Health-care access and delays: A true crisis in America

A recent Gallup poll notes that three in 10 Americans delayed seeking medical care due to cost — a true testament as to why America needs to solve its health-care access crisis.

The notion that approximately 19 percent of all U.S. adults delayed treatment for serious or somewhat serious conditions or illness carries serious consequences particularly for diseases such as cancer, cardiovascular disease and a myriad of other acute and chronic conditions that may be amenable to early diagnosis and treatment.

{mosads}Similar findings from a recent Care Payment survey send a clarion call that we need to fix our health-care delivery system now.  

Each day people are deciding between seeking care or perhaps placing food on their tables. According to a recent New York Times story, Pam Leonard, a Wisconsin school teacher, deferred treatment for a palpable breast lump for fear of high deductibles. She was later diagnosed with breast cancer.

The fear of medical debt is real causing some to make such life-compromising decisions.

As newly elected officials usher in a new Congressional session, they will be challenged to find solutions to our nation’s health-care crisis.

This is particularly important as findings from a Kaiser Family Foundation poll revealed that 71 percent of respondents voted health care as their top priority during the 2018 midterm election.

Results from a 2018 Harris Poll show that 54 percent of Americans delayed medical care in the past t2 months. Fifty-five percent delayed dental/ orthodontic work, 43 percent delayed eye care and 30 percent deferred annual exams. All of these areas of health if left unattended may lead to adverse outcomes including higher health-care costs and emotional distress.

Prescription drugs are also part of the expense of seeking care and perhaps a factor in delaying treatment. The growth of spending in this area is expected to grow an average of 6.3 percent per year in part due to increasing drug prices and also use of specialty drugs.

Health care providers frequently prescribe generic drugs or provide samples to patients as one means of addressing the high cost of prescription drugs, some of which may be lifesaving.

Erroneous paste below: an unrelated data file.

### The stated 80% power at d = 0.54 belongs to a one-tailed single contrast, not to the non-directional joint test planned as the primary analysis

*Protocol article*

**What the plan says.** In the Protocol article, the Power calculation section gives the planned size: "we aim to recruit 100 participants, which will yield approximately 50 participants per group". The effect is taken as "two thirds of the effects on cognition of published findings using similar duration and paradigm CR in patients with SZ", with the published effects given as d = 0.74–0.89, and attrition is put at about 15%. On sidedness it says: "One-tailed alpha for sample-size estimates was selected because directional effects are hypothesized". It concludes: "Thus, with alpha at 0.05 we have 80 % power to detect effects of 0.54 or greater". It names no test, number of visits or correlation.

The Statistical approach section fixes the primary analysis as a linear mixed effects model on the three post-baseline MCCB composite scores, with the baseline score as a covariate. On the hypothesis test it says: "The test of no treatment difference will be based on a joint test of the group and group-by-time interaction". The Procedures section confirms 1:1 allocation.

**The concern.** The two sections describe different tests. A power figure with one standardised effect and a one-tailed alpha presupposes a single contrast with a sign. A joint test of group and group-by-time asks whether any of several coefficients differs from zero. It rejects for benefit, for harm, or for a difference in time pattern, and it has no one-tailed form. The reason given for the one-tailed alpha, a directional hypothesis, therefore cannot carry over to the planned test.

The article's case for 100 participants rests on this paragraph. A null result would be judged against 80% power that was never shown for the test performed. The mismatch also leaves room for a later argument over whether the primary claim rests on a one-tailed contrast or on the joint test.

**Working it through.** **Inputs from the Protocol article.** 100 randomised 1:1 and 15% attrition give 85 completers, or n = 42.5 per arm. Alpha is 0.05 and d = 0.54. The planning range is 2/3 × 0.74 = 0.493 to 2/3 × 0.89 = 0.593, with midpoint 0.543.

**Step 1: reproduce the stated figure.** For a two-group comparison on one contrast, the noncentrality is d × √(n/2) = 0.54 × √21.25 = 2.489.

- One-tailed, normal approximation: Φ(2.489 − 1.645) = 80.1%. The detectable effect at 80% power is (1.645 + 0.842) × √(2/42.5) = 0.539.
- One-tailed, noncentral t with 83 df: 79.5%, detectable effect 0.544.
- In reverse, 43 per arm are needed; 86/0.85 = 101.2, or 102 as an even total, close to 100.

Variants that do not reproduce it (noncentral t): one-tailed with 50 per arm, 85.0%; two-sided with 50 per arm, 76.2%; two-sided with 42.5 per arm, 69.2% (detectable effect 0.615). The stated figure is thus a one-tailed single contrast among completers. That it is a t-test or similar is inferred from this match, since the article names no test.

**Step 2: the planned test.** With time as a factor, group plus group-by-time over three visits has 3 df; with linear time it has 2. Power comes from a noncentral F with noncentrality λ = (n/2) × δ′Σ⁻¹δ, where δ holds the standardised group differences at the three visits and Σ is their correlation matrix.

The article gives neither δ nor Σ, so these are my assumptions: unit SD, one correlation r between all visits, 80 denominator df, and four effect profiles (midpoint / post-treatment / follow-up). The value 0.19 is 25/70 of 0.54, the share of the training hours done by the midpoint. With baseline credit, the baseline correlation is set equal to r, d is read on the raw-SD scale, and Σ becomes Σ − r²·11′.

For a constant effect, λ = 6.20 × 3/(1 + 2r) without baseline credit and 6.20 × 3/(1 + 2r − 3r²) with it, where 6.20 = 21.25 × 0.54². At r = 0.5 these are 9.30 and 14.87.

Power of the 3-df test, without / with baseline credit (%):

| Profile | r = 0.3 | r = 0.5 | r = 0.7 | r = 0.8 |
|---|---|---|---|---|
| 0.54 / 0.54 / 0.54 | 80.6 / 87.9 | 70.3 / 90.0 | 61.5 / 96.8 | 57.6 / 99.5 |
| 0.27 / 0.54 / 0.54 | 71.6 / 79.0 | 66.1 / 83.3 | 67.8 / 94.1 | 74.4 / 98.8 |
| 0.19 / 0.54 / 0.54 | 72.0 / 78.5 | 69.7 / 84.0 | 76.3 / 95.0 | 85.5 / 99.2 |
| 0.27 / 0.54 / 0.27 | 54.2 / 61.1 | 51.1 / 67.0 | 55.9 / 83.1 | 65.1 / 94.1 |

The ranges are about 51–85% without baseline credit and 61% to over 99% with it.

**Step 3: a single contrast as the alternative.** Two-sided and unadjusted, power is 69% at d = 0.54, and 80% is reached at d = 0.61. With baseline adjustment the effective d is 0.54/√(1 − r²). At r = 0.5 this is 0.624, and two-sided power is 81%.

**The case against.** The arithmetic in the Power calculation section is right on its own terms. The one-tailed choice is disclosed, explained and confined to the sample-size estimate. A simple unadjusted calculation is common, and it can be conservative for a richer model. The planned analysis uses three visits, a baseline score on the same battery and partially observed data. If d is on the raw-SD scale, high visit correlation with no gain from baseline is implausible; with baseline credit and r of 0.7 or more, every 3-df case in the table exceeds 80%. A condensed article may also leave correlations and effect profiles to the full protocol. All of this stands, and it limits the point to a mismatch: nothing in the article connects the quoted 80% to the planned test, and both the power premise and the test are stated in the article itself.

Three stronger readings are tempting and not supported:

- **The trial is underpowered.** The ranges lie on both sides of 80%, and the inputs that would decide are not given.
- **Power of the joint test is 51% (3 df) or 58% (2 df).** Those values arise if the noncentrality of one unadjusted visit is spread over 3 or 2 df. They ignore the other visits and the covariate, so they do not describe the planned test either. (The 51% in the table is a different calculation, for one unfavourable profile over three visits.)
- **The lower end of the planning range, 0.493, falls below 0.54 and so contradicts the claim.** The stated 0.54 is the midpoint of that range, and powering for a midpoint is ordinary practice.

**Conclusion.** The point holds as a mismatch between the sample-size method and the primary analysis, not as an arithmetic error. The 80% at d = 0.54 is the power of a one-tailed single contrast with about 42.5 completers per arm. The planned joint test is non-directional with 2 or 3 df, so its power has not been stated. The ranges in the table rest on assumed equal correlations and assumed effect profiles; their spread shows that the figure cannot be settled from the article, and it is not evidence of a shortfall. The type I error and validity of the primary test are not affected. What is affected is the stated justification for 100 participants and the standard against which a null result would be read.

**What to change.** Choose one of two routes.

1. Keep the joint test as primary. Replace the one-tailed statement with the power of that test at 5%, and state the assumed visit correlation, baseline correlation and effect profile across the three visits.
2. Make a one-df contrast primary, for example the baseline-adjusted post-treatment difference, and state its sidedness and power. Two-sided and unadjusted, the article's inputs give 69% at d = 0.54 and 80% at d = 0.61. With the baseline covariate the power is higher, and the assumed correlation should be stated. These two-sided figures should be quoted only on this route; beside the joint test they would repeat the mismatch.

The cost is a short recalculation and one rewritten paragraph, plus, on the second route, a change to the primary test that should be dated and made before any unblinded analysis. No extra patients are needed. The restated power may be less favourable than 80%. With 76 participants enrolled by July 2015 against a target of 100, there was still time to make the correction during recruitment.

Many have heard of the horrid stories that lead to unforeseen medical bills. As nurses we have witnessed the devastating impact of delayed care on patients and families.

Caring for patients with uncontrolled hypertension and diabetes, for example, that has progressed to more severe complications is quite disheartening. The cost of living with these complications extends beyond high health-care costs but also influences quality and longevity of life.

Many patients are surprised by charges such as a facility fee just for walking in the door as opposed to the past where insurances would cover that fee. Add to that the costs of seeing out of network providers working at in network facilities and a patient can quickly incur thousands of dollars in medical debt.

Those of us in the health-care professions devote considerable time and resources to eliminating preventable harm or adverse events in health care, the trend of delays in seeking medical care is also a preventable harm in need of our immediate attention.

Janice Phillips RN PhD, is an associate professor at Rush University College of Nursing and the director of nursing research and health equity at the Rush University Medical Center. Maria Alonso BSN, s a board certified registered nurse at Rush Oak Park Hospital. Both are Public Voices fellows with The OpEd Project. ​


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